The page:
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Is It Safe to Go to The Doctor in COVID-19?

Guest blog post from Clint Cummins, CEO, and Danielle Hassel, MD, President, Memphis Medical Society

The pandemic has clearly had a dramatic effect on all of us, particularly in the healthcare system, whether you are provider, patient, payer, caregiver, or all of the above. One of the more noticeable effects has been the decrease in the public seeking care for non-COVID-19 illnesses or follow up care for chronic issues.

A recent survey conducted by our partners at Tennessee Medical Association (TMA) reveals that more than half of all doctor’s offices had a 50% or more decrease in office visits and 88% faced decreases in office visits of more than twenty-five percent. Many of the survey respondents were in private practice. These situations are leading many practices to assess their long-term viability. That is not good for the health of our city and state.

So, let’s answer the question: Simply stated, YES, it is safe to go to a doctor’s office! A few precautions should be taken, but they are no more inconvenient than wearing a mask or practicing social distancing.

  1. Call First – there is a possibility your symptoms or condition can be treated via telehealth/virtual care (e.g. telephone or video conference). Your doctor’s office will ask questions to determine whether that is possible.
  2. Know Your Clinic’s Guidelines – some clinics may be located in office buildings with shared tenants or other unique circumstances. Many offer the ability to wait in your car until they are ready to bring you into an exam room. Others offer temperature checks at the entrance to the building. Most clinics will make this information available to you via phone, email or their website. Don’t hesitant to ask. Not all clinics are created equal, so do not hesitate to ask what you need to do in order to ensure the safest appointment possible.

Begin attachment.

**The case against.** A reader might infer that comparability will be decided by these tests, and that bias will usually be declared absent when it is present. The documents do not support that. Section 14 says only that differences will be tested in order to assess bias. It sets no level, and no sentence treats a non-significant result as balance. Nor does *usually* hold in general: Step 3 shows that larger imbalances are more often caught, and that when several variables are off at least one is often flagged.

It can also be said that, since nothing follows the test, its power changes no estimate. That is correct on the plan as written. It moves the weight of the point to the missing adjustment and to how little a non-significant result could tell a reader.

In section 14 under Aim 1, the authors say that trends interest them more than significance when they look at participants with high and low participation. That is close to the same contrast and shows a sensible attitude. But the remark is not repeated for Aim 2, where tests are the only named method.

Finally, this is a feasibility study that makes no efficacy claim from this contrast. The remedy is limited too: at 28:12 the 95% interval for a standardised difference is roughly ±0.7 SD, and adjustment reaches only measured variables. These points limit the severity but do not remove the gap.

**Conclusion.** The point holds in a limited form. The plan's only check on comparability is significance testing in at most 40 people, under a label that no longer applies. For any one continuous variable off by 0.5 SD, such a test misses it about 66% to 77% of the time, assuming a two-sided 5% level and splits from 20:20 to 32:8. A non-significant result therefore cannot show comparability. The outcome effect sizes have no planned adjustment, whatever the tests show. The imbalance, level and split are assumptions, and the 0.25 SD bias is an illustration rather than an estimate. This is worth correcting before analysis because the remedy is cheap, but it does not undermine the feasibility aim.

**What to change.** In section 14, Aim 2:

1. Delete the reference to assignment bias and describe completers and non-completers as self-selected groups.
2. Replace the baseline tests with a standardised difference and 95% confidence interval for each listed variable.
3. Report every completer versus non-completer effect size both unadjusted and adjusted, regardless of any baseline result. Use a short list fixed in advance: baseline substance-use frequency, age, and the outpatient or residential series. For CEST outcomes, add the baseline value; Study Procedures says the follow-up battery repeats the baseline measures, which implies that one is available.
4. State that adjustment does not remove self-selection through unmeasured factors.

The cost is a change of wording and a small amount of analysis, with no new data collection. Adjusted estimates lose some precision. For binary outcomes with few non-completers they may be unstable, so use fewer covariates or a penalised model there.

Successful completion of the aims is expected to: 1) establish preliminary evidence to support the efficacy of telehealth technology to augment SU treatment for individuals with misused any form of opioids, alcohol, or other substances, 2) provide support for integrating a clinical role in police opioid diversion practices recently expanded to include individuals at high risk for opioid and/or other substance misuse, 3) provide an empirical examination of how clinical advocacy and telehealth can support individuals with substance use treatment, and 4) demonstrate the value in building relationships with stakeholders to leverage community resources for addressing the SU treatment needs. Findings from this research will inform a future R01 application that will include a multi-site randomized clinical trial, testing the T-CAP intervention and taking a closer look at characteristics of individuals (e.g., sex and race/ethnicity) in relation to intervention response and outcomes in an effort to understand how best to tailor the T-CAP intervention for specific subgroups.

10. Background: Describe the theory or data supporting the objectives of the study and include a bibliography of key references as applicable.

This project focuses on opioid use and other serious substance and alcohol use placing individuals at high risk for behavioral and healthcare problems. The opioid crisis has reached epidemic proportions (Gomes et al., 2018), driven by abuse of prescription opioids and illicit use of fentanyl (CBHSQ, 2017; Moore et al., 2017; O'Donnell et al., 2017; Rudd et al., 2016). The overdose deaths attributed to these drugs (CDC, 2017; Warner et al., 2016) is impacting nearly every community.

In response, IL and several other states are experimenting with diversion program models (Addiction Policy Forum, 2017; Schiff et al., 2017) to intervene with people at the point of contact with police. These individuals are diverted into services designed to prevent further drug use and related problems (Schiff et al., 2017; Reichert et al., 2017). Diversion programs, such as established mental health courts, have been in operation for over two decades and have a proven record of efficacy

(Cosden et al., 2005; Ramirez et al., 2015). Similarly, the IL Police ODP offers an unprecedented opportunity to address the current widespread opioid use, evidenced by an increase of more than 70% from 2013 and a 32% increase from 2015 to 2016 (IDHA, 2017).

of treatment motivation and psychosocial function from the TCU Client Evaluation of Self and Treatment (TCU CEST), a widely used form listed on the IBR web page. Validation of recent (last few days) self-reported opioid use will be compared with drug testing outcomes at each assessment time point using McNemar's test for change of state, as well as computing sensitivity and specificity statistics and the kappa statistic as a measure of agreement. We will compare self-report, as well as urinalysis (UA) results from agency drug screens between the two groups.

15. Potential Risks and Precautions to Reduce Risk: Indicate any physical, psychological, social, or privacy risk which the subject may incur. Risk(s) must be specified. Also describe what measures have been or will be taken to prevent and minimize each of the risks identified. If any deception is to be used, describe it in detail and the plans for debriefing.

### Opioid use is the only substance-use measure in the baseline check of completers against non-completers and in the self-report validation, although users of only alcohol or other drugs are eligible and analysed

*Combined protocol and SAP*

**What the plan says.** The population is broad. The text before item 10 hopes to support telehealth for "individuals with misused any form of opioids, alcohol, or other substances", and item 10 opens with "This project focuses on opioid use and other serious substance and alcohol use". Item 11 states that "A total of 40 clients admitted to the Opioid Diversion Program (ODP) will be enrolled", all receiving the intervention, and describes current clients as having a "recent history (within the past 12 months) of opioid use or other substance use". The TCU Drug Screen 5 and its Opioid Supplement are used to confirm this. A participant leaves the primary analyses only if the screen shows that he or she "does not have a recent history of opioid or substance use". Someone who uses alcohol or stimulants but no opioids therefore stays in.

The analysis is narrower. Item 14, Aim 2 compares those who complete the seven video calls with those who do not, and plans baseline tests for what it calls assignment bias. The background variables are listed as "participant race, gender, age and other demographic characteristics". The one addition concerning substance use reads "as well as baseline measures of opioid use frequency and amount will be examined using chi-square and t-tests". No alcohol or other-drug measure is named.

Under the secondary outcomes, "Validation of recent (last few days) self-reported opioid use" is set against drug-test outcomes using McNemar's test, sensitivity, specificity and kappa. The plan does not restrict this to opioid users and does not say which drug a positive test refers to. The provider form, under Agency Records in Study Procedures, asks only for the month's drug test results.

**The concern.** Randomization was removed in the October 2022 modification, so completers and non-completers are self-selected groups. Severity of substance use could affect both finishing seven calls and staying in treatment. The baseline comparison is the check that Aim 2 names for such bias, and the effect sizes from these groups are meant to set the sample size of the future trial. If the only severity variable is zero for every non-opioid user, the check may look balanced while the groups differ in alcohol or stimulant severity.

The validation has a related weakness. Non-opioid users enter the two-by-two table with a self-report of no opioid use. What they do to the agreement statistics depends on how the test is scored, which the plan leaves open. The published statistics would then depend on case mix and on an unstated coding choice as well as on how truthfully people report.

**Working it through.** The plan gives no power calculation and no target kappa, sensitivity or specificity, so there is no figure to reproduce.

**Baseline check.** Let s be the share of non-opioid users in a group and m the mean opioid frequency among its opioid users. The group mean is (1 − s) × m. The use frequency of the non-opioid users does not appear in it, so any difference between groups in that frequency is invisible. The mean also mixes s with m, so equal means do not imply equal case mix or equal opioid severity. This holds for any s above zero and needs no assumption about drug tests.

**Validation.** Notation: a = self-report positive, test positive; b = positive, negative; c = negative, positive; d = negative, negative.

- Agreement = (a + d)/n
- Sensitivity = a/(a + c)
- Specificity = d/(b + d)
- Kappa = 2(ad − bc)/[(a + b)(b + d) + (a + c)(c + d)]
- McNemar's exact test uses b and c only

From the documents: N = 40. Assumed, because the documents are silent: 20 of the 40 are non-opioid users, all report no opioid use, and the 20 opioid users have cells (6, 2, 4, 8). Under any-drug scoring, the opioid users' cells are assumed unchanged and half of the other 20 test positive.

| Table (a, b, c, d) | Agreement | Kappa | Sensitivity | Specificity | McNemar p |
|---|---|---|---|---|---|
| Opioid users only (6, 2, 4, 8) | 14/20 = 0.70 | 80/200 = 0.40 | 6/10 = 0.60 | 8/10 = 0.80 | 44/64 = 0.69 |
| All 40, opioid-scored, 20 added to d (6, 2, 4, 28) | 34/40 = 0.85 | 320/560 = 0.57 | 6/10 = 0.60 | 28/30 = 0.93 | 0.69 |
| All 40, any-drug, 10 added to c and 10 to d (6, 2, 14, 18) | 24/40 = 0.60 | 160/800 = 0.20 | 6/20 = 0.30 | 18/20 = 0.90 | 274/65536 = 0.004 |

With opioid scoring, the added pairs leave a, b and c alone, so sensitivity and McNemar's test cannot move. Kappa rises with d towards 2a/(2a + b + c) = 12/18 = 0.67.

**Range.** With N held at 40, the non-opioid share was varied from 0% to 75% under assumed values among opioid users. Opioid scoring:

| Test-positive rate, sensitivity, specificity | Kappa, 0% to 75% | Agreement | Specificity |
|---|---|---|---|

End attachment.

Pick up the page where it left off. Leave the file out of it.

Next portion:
3. Protect Yourself – wear a mask or face covering to the in-person appointment if available. If you do not have access to a mask, then let the clinic staff know before you walk in. The clinic should be able to provide one for you. Wash hands and use hand sanitizer when given the opportunity. Clinics will use proper screening and safety guidelines to ensure you do not come in contact with patients known by the clinic to be positive for COVID-19.
  4. Protect Others – use your mask to protect others.  Limit the number of individuals who travel with you to your appointment, as they may not all be allowed inside with you.
  5. Know What to Expect for Your Safety
    1. Clinics are keeping suspected contagious cases, especially any threats of COVID-19, completely separated. This may occur through protocols such as seeing only well patients in the morning and sick patients in the afternoon. Then, staff will disinfect the clinic before opening the following day.
    2. The already-stringent cleanliness protocols of practices have only been stiffened during the pandemic. Practices should be disinfecting rooms and equipment thoroughly between patient visits and disposing of biological waste that would be at risk for contamination.
    3. This is reciprocated in the health of and safety of the clinic staff. Clinics do not want to put patients or staff at risk, therefore strict guidelines should be given to staff who should not appear at work if they have fever or suspicious symptoms.  Many clinics go as far as to test employee temperatures daily or enforce regularly scheduled COVID-19 testing of staff.

Most importantly, do not put off necessary care, whether it is in person or via telehealth! If you’re managing a chronic condition such as diabetes or high blood pressure for example, then you should continue to seek care.  If you have a physical injury, you should contact a physician without hesitation.

Our primary concern is the health and safety of our patients and our community – that’s you!

If you need a physician or have questions, go to to find what you need.

Posted by Cristie Travis at 10:04 AM

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